As you can see, the biggest changes will be brought about by changes in the distribution/production channels. I use the changes in music distribution as a model, where the big CD store is eventually replaced by on-line distribution. Some of my predictions are a bit on the light side, but the increasing commercialization of the Internet combined with increasing transportation costs will drive the digitalization of gaming in the future. And to think this isn't the dystopian view!

Next week I will attempt to offend the entire Buddhist world community. ;-)

Wednesday, April 05, 2006

Question of the Month: April

Being the first full week of April, each blog entry this week will answer the following question, provided by Dug, who gets first crack at it: "In the last 10 years, boardgaming has seen evolutionary change brought primarily through the ability to get information and even play via the Internet. What changes do you see coming to the hobby over the next 10 years?"

Those of you playing from home can use this entry to post your own answers!

Tuesday, April 04, 2006

A Sporting Chance

For many people, the first week of April is the best sports week of the year. There's the NCAA Mens' and Womens' Basketball finals, Major League Baseball opening day, and The Masters. All in the span of a handful of days. There's also the push for the playoffs in the NHL and NBA, and the NFL draft is only a couple weeks away. Formula 1 and NASCAR are in full swing, and I'm sure there's something important going on with Soccer and Tennis. (I quit watching tennis when Bjorn Borg retired, and I'm American, so I don't “get” soccer. Then again, I don't “get” NASCAR, either.)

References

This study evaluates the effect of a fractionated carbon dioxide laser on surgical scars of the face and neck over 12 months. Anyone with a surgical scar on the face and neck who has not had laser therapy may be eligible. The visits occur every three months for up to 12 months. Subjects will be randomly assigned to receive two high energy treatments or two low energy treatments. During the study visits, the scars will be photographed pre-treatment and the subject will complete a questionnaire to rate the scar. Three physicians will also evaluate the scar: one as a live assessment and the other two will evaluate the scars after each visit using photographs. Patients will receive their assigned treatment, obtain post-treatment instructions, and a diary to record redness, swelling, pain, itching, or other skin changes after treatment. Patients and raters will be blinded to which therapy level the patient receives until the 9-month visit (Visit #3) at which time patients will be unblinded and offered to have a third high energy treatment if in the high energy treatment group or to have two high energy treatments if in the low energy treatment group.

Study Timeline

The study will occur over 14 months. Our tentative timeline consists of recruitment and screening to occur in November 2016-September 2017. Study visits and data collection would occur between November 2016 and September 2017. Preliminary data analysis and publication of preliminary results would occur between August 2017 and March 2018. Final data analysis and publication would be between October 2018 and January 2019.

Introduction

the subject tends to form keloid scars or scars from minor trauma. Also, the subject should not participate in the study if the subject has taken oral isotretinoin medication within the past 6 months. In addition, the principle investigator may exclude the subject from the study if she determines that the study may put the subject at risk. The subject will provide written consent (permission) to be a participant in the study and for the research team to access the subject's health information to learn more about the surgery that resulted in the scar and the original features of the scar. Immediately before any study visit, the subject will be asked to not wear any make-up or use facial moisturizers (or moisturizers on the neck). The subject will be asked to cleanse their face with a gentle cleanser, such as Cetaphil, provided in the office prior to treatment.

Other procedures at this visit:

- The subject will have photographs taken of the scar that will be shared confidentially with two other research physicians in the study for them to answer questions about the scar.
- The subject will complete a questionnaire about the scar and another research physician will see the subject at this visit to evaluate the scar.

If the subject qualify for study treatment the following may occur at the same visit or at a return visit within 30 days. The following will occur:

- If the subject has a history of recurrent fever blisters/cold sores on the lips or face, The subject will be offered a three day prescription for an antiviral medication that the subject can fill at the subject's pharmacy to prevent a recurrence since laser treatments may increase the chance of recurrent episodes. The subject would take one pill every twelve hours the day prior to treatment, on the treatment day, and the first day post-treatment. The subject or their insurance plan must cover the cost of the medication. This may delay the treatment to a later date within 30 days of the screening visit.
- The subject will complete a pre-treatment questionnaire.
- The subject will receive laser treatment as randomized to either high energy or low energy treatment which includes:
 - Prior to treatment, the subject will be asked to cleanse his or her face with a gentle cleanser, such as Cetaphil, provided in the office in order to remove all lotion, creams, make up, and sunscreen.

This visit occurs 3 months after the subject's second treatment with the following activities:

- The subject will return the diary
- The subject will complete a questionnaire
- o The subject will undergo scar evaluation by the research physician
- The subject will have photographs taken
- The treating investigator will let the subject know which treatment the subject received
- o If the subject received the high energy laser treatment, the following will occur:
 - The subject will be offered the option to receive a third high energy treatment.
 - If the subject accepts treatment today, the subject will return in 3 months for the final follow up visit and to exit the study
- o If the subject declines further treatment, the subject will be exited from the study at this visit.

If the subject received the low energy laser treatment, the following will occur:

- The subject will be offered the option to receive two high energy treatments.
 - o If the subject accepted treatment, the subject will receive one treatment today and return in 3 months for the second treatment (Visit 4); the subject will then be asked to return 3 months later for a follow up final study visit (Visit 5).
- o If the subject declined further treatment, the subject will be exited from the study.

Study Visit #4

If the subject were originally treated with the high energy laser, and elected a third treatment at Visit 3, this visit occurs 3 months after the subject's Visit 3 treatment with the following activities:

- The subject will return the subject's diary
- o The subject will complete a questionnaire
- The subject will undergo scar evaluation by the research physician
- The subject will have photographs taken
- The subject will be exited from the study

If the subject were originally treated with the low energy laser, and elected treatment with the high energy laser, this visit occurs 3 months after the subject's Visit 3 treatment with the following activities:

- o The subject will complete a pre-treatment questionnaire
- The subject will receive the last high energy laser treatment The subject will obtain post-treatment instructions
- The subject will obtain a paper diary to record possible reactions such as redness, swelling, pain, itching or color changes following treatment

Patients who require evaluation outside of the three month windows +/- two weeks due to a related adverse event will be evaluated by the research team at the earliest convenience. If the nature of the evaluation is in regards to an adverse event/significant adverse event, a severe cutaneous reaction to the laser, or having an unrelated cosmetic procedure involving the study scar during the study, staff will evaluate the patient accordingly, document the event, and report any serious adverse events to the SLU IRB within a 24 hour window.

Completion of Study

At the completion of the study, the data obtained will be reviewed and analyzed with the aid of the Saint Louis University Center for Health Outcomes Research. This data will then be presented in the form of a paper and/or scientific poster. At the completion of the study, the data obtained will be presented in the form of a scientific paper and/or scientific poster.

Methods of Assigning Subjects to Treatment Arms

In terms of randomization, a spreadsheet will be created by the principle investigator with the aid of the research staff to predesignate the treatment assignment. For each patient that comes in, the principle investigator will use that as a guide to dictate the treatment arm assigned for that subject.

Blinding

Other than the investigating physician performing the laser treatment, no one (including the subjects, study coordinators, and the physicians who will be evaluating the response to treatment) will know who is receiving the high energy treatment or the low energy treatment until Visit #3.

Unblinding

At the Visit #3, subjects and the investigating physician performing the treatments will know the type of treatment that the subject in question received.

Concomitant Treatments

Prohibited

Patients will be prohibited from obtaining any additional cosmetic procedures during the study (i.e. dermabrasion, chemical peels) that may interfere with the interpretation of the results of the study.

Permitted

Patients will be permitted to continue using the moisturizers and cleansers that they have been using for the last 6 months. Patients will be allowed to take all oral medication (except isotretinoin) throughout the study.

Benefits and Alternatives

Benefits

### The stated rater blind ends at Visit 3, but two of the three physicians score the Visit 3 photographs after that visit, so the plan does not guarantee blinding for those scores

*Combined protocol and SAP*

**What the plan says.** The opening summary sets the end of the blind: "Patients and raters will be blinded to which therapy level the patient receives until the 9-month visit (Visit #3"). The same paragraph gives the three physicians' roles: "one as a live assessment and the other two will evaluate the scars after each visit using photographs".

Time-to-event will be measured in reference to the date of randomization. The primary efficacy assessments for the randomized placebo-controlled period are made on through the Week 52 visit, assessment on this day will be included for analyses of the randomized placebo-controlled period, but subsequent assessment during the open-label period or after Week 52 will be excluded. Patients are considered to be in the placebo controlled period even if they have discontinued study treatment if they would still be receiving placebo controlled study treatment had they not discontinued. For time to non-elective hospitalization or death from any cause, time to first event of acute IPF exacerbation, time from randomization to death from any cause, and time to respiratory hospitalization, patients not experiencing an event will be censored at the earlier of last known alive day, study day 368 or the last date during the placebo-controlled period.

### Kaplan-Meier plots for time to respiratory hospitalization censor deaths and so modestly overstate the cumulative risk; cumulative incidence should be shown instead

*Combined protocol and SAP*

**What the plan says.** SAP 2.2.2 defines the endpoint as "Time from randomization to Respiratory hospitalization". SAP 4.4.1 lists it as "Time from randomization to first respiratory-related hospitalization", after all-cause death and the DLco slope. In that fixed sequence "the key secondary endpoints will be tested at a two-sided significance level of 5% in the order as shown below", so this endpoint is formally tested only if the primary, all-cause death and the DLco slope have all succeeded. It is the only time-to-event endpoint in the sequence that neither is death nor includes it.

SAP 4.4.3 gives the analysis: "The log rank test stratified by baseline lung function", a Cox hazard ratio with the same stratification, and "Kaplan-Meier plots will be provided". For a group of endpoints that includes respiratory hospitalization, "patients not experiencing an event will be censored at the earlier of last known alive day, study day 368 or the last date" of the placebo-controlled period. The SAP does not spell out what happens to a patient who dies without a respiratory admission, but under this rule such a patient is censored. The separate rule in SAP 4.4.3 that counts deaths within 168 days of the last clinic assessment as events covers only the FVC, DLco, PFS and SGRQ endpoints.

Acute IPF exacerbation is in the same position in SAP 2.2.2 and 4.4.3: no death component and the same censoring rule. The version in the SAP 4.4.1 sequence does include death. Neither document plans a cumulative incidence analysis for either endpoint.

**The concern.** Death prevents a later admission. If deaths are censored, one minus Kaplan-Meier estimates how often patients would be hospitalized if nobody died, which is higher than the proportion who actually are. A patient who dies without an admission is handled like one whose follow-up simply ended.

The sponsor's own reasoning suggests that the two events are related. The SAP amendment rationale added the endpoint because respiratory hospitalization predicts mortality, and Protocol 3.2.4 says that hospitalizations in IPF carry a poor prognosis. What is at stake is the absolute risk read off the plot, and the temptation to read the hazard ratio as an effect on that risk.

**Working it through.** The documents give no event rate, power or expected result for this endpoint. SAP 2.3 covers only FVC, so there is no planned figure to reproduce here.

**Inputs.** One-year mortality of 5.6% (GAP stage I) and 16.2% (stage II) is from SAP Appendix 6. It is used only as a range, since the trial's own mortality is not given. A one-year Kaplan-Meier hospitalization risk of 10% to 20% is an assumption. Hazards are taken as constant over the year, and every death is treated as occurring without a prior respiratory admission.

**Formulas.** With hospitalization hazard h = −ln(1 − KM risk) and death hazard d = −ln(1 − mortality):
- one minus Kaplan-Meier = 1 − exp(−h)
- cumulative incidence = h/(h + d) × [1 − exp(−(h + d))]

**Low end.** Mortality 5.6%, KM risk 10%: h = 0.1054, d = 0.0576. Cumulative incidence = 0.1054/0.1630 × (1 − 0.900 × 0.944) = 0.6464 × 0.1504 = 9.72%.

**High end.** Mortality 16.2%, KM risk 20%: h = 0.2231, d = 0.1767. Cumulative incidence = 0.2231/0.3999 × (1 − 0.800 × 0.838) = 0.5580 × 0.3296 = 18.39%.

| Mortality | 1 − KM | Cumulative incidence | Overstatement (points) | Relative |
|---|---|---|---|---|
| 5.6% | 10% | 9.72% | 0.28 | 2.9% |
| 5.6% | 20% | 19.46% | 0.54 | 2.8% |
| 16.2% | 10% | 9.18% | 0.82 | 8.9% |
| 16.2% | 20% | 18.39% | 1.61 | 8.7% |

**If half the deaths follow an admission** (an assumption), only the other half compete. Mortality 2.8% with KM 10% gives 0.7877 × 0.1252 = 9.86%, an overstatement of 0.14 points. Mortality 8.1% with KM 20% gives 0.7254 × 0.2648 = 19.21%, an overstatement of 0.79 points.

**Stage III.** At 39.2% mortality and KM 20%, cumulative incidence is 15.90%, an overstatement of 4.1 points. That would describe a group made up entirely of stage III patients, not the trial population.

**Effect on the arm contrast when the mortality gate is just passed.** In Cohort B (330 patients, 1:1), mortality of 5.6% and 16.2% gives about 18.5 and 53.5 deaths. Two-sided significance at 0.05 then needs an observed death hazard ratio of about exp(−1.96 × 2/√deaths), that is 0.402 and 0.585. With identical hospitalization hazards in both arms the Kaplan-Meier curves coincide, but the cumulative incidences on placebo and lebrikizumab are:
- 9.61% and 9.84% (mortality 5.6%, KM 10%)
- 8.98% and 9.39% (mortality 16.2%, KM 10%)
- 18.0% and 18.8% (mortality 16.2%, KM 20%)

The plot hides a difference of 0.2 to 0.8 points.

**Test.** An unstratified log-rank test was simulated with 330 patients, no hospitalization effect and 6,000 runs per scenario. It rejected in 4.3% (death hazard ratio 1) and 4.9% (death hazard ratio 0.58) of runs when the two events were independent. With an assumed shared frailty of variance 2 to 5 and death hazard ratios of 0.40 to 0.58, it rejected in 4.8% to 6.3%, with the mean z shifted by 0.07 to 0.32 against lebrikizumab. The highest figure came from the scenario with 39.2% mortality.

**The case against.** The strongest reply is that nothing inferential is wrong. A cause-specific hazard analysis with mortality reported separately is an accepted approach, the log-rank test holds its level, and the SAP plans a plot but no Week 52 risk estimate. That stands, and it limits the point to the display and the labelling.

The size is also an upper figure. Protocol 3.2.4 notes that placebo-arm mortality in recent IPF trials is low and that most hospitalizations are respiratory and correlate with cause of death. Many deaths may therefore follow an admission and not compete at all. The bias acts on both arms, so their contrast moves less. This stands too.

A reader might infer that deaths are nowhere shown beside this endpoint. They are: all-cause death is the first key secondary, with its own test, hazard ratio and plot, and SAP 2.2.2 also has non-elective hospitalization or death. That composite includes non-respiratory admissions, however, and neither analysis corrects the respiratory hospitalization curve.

What on earth does this have to do with boardgaming? Well, if you remember back to when we were introducing ourselves, that's where my roots are. Sports games. A niche market probably more scorned than wargames. (Or at least more thoroughly ignored.)

Periodically over the next few weeks, I'm going to look at a different category of sports games. I've got more experience with baseball and racing games than any others, so those groups will get the most detail.

Baseball Games

First off, let's look at some of the top baseball games with at least 10 ratings. The top games here aren't any surprise at all to someone who's tried more than one or two.

  1. Sher-co Baseball (1971)
  2. Replay Baseball (1973)
  3. Dynasty League Baseball (1994, but a remake of Pursue the Pennant – 1985)
  4. Strat-o-matic Baseball (1962)
  5. Sports Illustrated Baseball (1972)
  6. Statis Pro Baseball (1971)
  7. APBA Pro Baseball (1951)

I've got a copy of Sher-co somewhere in storage. It had a neat gimmick of a grid for each stadium where you didn't get a “home run” result, but instead found out how far you hit the ball. The grid let you know if the ball was in the park or not. Didn't play very quickly from what I recall. As I've mentioned in the past, I was a big APBA fan. Cribbage might be the only game I've played more than APBA Baseball. It doesn't have the most robust statistical model, but it produces good results quickly. I've never played Replay Baseball but there's a large number of fanatics on ConsimWorld, including Richard Berg.

Avalon Hill had three different baseball games. Sports Illustrated (which used “franchise all-star” teams, and was eventually rebranded “Superstar Baseball”), Statis Pro (the more standard game with card sets for each season), and Pennant Race (not listed above – it took a GM's perspective on a baseball season. I think it's an underrated game with potential for redevelopment. I'll have to rescue my copy from storage.)